The blockbuster US $7.4 billion deal bringing Sun Microsystems into Oracle Corp.'s big tent (please see Bolt from the Blue: Oracle, Not IBM, Captures Sun Micro) has more than a few wondering what the world's largest business software company will do with a firm best known for its hardware offerings.
After the merger was announced Monday, Oracle CEO Larry Ellison said the acquisition of Sun would enable his company to offer customers applications and data-storage hardware in a bundle that will be tuned to help solve their business computing needs. Yet, some industry analysts speculated that by entering the hardware field Oracle could hurt long-standing partnerships with other computer vendors (especially Dell and Hewlett-Packard), as well as challenge Oracle's management to profitably run a new unit in the notoriously competitive hardware sector, where margins are historically thin even in good times.
"We have a track record of integrating acquisitions very quickly, and this will be no different," said Safra Catz, one of two Oracle presidents under Ellison, on Monday. Catz said Oracle intends to quickly make Sun's hardware operations a profitable operating unit inside the company.
The Oracle executives said its management could wring profitability out of Sun by integrating hardware and software services synergistically in the lucrative corporate marketplace as the global economy improves in the years ahead. They noted that this systems approach to providing business solutions could generate an additional $1.5 billion a year in operating profit.
"Oracle is transforming itself into a soup-to-nuts information technology vendor," Gordon Haff, an analyst at Illuminata, a technology industry research firm, told The New York Times in the wake of the announcement. "This deal promises to revitalize a systems competitor [Sun] that IBM and H-P were writing off as dead," Haff noted in a Times article.
Yet, Catz carefully mentioned that Sun "outsources nearly all the manufacturing, assembly, and servicing of its hardware." This remark did not go unnoticed by industry pundits. In a commentary typical of computer press reaction to news of the deal, Larry Dignan at ZDNet wrote that Oracle can now "pick and choose its hardware spots, unwind some systems and sell others."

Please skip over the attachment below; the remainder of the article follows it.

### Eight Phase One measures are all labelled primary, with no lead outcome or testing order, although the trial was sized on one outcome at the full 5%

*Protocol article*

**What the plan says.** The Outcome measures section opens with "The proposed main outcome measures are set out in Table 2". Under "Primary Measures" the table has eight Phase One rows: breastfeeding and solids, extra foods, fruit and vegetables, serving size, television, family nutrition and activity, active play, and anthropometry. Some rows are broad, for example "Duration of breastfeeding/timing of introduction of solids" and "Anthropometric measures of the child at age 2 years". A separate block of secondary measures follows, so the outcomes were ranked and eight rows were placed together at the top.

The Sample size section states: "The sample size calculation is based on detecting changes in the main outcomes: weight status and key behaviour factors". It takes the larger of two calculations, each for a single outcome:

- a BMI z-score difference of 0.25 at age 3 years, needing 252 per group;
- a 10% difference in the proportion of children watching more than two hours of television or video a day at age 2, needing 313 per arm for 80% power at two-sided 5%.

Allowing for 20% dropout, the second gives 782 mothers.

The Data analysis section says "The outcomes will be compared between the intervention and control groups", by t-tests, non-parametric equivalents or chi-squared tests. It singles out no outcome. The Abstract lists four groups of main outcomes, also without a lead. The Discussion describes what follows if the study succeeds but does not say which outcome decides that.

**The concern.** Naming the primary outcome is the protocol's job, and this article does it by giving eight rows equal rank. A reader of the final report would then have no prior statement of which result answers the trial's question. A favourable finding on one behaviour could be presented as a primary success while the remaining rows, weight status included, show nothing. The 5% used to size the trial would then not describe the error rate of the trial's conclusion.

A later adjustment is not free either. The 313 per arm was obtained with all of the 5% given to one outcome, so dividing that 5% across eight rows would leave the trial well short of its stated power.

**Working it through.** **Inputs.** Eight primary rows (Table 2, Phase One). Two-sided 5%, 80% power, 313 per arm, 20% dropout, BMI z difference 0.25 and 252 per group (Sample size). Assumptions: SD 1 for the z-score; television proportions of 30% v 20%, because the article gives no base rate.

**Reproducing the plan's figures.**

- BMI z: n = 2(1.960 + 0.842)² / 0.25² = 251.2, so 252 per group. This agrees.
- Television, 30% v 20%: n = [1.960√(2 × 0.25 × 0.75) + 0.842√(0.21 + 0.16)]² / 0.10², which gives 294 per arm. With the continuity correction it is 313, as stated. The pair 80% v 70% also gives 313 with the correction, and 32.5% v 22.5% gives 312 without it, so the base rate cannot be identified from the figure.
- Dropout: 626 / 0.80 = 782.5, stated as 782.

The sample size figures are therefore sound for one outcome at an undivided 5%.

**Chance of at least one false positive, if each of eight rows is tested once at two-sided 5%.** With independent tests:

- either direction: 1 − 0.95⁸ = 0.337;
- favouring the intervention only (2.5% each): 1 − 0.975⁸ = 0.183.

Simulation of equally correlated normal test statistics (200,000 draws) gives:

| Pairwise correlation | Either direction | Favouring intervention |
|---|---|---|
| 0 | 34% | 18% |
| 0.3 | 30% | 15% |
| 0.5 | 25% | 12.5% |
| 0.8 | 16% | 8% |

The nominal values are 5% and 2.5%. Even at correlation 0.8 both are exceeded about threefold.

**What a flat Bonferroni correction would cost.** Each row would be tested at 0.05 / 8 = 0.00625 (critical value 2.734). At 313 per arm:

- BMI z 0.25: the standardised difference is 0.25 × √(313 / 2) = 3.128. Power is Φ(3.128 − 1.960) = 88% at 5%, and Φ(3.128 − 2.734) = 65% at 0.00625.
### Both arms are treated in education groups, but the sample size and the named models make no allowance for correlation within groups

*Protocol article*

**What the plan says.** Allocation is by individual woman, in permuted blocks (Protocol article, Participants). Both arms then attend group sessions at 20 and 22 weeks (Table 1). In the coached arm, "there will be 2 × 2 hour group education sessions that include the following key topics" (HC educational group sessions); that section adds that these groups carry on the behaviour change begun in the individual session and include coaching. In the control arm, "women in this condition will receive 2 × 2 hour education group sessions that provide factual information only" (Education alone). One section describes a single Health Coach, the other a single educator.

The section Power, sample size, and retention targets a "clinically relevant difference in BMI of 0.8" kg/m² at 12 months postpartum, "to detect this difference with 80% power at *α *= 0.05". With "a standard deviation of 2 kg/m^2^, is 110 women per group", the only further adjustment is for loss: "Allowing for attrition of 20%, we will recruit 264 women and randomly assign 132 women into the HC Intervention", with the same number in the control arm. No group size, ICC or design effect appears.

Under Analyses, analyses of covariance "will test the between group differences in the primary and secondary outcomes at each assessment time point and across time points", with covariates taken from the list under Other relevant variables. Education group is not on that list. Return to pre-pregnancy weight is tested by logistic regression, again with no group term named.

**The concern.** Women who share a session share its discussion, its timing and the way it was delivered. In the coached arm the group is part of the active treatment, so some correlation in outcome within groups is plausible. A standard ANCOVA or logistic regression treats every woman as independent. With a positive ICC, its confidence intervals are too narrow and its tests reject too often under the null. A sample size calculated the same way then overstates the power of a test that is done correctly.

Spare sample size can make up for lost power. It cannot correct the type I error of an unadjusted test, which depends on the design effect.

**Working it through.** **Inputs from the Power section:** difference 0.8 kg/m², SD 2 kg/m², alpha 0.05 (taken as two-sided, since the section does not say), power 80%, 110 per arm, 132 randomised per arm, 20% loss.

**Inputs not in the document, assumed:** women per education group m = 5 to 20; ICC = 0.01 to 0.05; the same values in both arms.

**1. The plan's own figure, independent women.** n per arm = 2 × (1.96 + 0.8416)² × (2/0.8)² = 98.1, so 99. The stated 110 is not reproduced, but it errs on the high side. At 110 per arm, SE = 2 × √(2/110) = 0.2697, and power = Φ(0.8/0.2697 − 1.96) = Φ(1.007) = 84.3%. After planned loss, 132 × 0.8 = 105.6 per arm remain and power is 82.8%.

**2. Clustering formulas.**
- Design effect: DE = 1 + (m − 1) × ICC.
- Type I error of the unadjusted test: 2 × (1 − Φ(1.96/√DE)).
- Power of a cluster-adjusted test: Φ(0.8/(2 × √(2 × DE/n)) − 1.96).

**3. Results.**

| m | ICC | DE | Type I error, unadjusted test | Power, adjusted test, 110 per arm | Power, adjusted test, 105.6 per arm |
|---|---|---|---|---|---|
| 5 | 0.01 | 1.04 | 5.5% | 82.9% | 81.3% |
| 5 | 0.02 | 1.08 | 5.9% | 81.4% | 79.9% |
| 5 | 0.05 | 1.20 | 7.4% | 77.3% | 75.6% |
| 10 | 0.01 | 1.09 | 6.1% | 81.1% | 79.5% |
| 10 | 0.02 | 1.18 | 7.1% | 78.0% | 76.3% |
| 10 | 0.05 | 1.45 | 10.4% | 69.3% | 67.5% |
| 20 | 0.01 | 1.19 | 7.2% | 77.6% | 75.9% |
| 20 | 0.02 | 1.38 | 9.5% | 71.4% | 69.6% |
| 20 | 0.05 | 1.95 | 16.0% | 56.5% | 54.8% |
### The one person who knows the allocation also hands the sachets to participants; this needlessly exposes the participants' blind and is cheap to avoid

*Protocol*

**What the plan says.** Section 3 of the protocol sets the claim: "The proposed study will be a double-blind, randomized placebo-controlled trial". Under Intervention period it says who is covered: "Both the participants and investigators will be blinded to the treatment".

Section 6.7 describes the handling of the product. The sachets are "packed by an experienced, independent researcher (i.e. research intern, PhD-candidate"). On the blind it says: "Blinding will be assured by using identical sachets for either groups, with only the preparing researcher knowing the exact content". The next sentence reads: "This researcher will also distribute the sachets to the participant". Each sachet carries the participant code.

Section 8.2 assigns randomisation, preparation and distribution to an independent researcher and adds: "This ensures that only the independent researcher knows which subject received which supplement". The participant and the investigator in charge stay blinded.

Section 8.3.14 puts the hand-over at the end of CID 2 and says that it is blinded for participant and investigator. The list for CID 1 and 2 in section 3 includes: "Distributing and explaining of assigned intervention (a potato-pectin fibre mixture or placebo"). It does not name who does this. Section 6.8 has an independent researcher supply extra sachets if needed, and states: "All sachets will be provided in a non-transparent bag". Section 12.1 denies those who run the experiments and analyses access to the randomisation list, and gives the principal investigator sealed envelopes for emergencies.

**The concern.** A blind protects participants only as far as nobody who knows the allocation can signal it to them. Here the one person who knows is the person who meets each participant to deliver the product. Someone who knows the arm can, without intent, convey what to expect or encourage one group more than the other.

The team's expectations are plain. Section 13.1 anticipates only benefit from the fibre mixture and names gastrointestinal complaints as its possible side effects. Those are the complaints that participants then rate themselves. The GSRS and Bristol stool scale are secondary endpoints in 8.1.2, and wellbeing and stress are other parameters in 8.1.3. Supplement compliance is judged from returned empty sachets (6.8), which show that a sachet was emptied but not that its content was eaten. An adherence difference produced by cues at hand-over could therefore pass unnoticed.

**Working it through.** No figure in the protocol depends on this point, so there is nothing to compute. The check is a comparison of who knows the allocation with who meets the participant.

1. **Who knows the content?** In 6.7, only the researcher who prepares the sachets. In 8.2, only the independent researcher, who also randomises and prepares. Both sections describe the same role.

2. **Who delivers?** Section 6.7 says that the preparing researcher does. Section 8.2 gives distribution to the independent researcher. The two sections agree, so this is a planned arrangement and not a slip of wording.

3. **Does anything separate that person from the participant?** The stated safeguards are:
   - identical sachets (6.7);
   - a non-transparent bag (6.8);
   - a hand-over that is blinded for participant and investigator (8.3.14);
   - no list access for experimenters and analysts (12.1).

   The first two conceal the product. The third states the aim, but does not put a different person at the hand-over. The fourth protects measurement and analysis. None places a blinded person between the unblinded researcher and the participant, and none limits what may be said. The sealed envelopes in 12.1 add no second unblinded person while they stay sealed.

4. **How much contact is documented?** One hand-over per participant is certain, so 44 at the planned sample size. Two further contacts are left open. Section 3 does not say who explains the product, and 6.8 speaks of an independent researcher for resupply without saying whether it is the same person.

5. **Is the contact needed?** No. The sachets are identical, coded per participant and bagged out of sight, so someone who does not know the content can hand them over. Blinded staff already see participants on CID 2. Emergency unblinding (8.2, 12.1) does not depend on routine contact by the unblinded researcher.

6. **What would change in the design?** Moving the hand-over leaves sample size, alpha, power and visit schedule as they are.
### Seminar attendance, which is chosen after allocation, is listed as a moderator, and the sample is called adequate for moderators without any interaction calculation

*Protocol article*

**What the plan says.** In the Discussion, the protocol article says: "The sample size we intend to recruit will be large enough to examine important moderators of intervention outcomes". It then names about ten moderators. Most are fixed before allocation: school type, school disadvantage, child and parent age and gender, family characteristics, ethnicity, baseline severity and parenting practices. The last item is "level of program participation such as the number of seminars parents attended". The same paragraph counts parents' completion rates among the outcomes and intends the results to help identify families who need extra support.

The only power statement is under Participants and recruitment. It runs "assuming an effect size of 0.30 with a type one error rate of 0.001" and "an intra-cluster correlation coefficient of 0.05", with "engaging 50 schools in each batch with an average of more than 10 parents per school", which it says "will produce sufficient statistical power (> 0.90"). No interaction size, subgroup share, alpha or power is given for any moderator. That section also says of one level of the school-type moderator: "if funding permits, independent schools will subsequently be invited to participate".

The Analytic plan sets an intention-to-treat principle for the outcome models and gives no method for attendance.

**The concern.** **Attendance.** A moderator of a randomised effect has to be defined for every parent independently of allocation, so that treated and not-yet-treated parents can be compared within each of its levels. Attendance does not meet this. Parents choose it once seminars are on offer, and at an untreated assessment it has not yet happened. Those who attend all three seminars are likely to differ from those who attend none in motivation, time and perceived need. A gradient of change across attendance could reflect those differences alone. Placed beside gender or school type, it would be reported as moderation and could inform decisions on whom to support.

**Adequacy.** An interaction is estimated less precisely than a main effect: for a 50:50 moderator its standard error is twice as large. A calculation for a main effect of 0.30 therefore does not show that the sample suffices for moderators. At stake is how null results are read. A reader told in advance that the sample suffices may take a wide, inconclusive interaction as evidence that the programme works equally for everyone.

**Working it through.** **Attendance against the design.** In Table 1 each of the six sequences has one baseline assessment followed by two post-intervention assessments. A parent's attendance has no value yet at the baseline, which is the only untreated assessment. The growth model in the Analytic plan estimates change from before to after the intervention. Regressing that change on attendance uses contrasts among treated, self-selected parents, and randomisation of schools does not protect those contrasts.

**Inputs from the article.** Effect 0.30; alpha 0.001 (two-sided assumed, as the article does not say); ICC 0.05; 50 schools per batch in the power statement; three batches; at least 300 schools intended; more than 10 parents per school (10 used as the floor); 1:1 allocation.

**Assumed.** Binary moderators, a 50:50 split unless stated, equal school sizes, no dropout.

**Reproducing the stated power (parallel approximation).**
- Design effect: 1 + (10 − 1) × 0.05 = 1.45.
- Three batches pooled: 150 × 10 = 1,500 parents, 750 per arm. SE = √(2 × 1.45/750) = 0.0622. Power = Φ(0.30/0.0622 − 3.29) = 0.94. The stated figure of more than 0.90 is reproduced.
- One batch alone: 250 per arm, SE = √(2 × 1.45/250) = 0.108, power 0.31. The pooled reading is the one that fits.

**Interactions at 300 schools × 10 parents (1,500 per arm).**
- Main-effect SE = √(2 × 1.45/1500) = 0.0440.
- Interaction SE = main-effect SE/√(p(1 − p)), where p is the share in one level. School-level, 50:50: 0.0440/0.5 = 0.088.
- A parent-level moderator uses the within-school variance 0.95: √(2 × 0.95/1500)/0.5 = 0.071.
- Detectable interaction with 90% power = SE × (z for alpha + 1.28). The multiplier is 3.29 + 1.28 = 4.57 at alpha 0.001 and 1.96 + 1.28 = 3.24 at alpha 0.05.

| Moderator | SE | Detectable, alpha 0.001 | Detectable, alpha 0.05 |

The Dignan column went on to speculate that Oracle may have deemed Sun's hardware units as insignificant and Ellison's team may have few if any plans to try to turn them around. "Look for Oracle to do a little pruning before it blows any dough on Sunâ''s hardware business," Dignan concluded generously.
However, that outlook most likely underestimates Ellison's ambitions by light years.
Ellison is a person not unlike Bill Gates and Steve Jobs in his determination to leave a profound mark on the computer industry. As most observers have gathered over the years, Ellison is fiercely determined to battle it out with the giants of the industry at whatever cost is necessary, and that means going directly after the H-Ps and the IBMs and the Microsofts of the world.
When it comes to the hardware units he will be acquiring from Sun, look for Ellison to pursue new opportunities to grow Oracle into a general computing powerhouse.
Past history will only tend to goad Ellison into being even more determined to prove successful in any future foray into the world of chips and metal. In the late Nineties, Oracle moved into the hardware sector with a stripped down microcomputer that used a network connection for all its information tools. It was called the NC (for Network Computer), and it was supposed to revolutionize low-end computing for businesses.
The set-top-box-size device, however, proved to be a flop in the marketplace, as well as an embarrassment to Ellison personally. The NC, which counted on the promise of the network literally being the computer was a product too far ahead of its time to succeed. Oracle's partner a decade ago in the doomed venture was none other than Sun.
Don't look for Ellison to make the same mistake twice. He's got an entire arsenal of weapons at his disposal now to make another assault on the future of the whole industry.
Kieron Murphy is a contributing editor to IEEE Spectrum. He has covered the computer industry for more than 20 years.